Zooming down powdery slopes is an ideal way to burn calories during the winter months. Navigating the course safely, avoiding other skiers and snowboarders, and ensuring your own safety are things to consider when participating in winter sports.
In addition to falls and collisions, injuries from improper equipment and poor training can happen to skiers and snowboarders of all skill levels. Our experts understand the importance of training before, during, and after hitting the slopes, as well as the importance of rehabilitating an injury before returning to the sport.
“It’s important to train because preparation is one of the easiest ways to prevent injury,” says Josh Szabo, MD, an orthopaedic surgeon specializing in sports medicine at Tri Rivers Musculoskeletal Centers – UPMC. “With any physical task you’re going to perform, your body has to be prepared to do so.”
Common Ski and Snowboard Injuries
As with any sport, there is a chance of injury while skiing or snowboarding. Some situations in which injuries can occur include:
- Altitude sickness.
- Ignoring posted warning signs for dangerous areas.
- Ill-fitting or improper equipment.
- Hidden hazards or weather conditions.
- Skiing/snowboarding on trails above your skill level.
- Skiing/snowboarding for long periods of time without adequate rest and hydration.
- Ski-lift injuries.
“Snow sports such as skiing and snowboarding are weather-dependent sports involving cold temperatures and elevation, which can lead to dehydration. When you’re at a higher altitude, there’s less oxygen in the air, which increases your respiratory rate and causes you to lose more water and become dehydrated more easily,” says Dr. Szabo. “Plus, you are probably less apt to drink fluids in the cold environment as opposed to a hot summer day. So, dehydration can happen more insidiously, which can decrease your athletic performance and capabilities.”
Even experienced skiers and snowboarders who are properly equipped and follow the rules of the course can be injured. Common skiing or snowboarding injuries include:
- Anterior cruciate ligament (ACL) tears or strains.
- Head injuries, including concussions.
- Neck injuries, including whiplash and neck strain.
- Sprained knee.
- Shoulder dislocations or fractures.
- Spinal injuries.
- Wrist and hand injuries.
Concussions or other head injuries can happen when skiers or snowboarders collide with others on the slopes or veer off course and into a tree or other obstacle. Shoulder dislocations and fractures are possible during falls and collisions. Wrist and hand injuries can result from skiers or snowboarders putting too much pressure on a wrist or hand when trying to catch themselves during a fall.
Torn ligaments often happen when skiers and snowboarders twist and turn suddenly, fall awkwardly, or catch a ski or the board on something.
Preventing Skiing and Snowboarding Injuries
To ensure safety, it’s important for skiers and snowboarders to have a firm understanding of the sport’s rules and guidelines. Signs are posted on trails designating their difficulty. When trying out a new trail or course, start on one with a lower degree of difficulty before moving on to more challenging trails, regardless of your skill level.
Skiers and snowboarders should be sure they are comfortable with all aspects of the ski area, including the ski lift. Injuries on the ski lift commonly occur when skiers and snowboarders:
- Do not understand the proper way to enter or exit the ski lift.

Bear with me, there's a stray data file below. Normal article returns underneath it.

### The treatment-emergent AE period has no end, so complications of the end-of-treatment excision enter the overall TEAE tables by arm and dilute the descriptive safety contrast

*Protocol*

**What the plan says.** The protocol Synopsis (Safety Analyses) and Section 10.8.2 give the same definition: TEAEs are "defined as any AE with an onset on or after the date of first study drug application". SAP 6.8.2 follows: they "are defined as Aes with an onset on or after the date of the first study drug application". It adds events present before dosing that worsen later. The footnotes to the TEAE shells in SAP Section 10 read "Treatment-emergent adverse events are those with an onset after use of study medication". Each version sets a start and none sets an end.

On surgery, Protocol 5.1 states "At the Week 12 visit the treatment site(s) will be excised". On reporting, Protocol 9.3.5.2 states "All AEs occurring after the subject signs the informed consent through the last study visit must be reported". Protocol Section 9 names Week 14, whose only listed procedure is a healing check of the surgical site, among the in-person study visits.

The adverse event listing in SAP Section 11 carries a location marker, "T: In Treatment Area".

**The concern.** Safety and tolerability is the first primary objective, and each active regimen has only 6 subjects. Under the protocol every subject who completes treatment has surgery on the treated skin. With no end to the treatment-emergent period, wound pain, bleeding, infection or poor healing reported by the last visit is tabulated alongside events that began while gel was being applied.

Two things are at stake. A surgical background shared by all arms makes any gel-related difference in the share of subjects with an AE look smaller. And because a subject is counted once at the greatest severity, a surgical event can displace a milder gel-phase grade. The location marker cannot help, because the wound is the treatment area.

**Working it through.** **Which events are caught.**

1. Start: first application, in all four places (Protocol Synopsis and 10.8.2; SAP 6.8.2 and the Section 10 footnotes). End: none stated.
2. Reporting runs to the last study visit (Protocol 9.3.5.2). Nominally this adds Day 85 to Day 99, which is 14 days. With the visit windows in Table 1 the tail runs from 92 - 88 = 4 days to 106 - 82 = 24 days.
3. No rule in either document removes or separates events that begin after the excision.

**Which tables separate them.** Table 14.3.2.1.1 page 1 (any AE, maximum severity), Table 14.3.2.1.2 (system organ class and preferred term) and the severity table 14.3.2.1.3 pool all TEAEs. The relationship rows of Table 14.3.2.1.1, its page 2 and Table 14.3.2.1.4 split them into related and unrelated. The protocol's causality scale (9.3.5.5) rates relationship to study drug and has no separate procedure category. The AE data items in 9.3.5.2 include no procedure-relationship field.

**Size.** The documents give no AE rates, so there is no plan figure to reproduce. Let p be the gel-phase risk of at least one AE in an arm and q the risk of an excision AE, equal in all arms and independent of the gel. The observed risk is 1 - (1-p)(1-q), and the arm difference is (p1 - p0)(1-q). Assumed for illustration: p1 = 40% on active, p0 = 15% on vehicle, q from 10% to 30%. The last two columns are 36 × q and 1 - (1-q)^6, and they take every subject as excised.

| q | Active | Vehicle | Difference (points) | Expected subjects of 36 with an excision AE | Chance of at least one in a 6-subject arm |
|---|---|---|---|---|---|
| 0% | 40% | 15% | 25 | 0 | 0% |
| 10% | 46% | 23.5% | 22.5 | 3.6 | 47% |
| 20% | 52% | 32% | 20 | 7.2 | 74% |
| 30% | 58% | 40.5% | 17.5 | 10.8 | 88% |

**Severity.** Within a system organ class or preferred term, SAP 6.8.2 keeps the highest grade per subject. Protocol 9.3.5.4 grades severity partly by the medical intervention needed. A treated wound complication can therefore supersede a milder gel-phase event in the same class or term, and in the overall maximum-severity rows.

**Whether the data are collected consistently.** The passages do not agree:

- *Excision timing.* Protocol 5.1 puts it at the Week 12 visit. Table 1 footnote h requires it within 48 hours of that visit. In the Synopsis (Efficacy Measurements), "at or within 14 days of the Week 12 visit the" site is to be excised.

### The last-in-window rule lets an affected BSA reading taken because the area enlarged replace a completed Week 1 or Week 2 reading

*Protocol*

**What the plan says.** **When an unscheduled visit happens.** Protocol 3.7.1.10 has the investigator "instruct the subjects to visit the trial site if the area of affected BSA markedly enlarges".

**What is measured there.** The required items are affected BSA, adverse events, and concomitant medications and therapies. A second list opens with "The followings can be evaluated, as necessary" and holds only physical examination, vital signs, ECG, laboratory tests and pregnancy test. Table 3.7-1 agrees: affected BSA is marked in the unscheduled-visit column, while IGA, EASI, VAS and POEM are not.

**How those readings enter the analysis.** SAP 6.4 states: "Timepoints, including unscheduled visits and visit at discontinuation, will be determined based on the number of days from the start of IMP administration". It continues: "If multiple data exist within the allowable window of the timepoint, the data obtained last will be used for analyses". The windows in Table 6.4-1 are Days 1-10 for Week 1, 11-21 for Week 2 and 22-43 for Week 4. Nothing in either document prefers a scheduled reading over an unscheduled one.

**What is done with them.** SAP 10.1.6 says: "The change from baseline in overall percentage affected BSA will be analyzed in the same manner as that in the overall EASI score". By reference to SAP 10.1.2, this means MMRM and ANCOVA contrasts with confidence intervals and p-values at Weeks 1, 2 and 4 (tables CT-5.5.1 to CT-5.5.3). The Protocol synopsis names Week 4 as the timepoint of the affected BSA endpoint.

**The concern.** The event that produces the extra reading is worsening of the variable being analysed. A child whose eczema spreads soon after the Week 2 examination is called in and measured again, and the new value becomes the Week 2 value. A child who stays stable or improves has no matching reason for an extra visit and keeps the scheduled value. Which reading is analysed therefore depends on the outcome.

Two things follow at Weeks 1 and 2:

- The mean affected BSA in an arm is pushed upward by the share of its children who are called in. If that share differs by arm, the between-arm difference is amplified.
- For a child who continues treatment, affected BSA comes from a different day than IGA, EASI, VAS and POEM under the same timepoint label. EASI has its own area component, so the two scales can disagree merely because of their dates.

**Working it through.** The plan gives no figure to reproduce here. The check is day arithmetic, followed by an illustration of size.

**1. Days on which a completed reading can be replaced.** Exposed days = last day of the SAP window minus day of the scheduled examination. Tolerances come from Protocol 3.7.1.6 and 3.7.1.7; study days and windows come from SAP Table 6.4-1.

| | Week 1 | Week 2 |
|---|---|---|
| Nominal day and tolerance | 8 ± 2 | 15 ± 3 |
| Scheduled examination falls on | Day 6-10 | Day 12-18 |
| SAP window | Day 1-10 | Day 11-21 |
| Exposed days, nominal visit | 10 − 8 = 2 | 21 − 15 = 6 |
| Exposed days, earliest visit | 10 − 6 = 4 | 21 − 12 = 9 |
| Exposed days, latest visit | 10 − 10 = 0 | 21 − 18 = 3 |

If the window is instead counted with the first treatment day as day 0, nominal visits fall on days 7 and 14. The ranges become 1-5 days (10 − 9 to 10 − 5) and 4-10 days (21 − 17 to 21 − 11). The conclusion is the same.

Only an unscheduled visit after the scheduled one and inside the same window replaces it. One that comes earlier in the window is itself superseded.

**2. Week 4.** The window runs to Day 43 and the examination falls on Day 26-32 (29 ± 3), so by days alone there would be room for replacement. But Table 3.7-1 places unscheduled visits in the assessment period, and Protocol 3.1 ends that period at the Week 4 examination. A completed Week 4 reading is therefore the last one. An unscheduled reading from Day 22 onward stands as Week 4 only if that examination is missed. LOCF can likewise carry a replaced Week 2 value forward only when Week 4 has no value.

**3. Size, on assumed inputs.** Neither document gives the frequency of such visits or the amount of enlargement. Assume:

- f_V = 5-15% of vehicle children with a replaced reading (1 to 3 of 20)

- Do not lower the safety bar.
- Collide with other skiers/snowboarders when exiting the ski lift.
Last, it’s best to be in good physical condition before skiing or snowboarding to help avoid injuries. This includes cardiovascular fitness, strength training, and flexibility, which can be included in your regular exercise routine.
Equipped for Success on the Slopes
As in any sport, proper equipment and clothing will help prevent injuries and improve performance when skiing or snowboarding.
“Skiing and snowboarding are equipment-intensive, so you have to make sure that your equipment is well-maintained and secure,” says Dr. Szabo. “The boots should be properly fitting, the binding should be maintained to ensure the safety mechanisms work, and the skis need to be tuned appropriately according to the conditions in which you’ll be skiing. All these aspects ensure the safest experience possible.”
The equipment you need while skiing or snowboarding includes:
- Well-fitting ski boots or snowboard boots.
- Properly adjusted bindings that fit your boots.
- A helmet.
- Skis and poles that are fitted to your size and ability.
“You should always wear a helmet while skiing or snowboarding, no matter what,” says Dr. Szabo. “You also have to make sure your helmet is in good condition. If you have an older helmet, it may have already taken an impact that could diminish its capability to properly protect your head. Or, you may have sweated in your helmet a fair amount, which can decrease performance function and the ability to dissipate an impact.”
In addition to proper equipment, the right clothing and a few wardrobe tips will help you stay safe in the elements, including:
- Dress in layers.
- Wear clothing that’s wind resistant.
- Wear hats or headbands.
- Wear gloves or mittens
- Wear goggles or sunglasses with 100 percent UV protection.
- Use sunscreen with an SPF of 30 or higher.
Getting Back on the Slopes with UPMC
If an injury does occur, the experts at UPMC can help you get back on the slopes with an individualized treatment and management plan specific to your goals.
“UPMC has some of the best physicians and physical therapists in the area, who provide a high level of care,” says Dr. Szabo. “Those who have sustained an injury are going to get the best care possible, as well as the quickest and safest return to their snow sport.”
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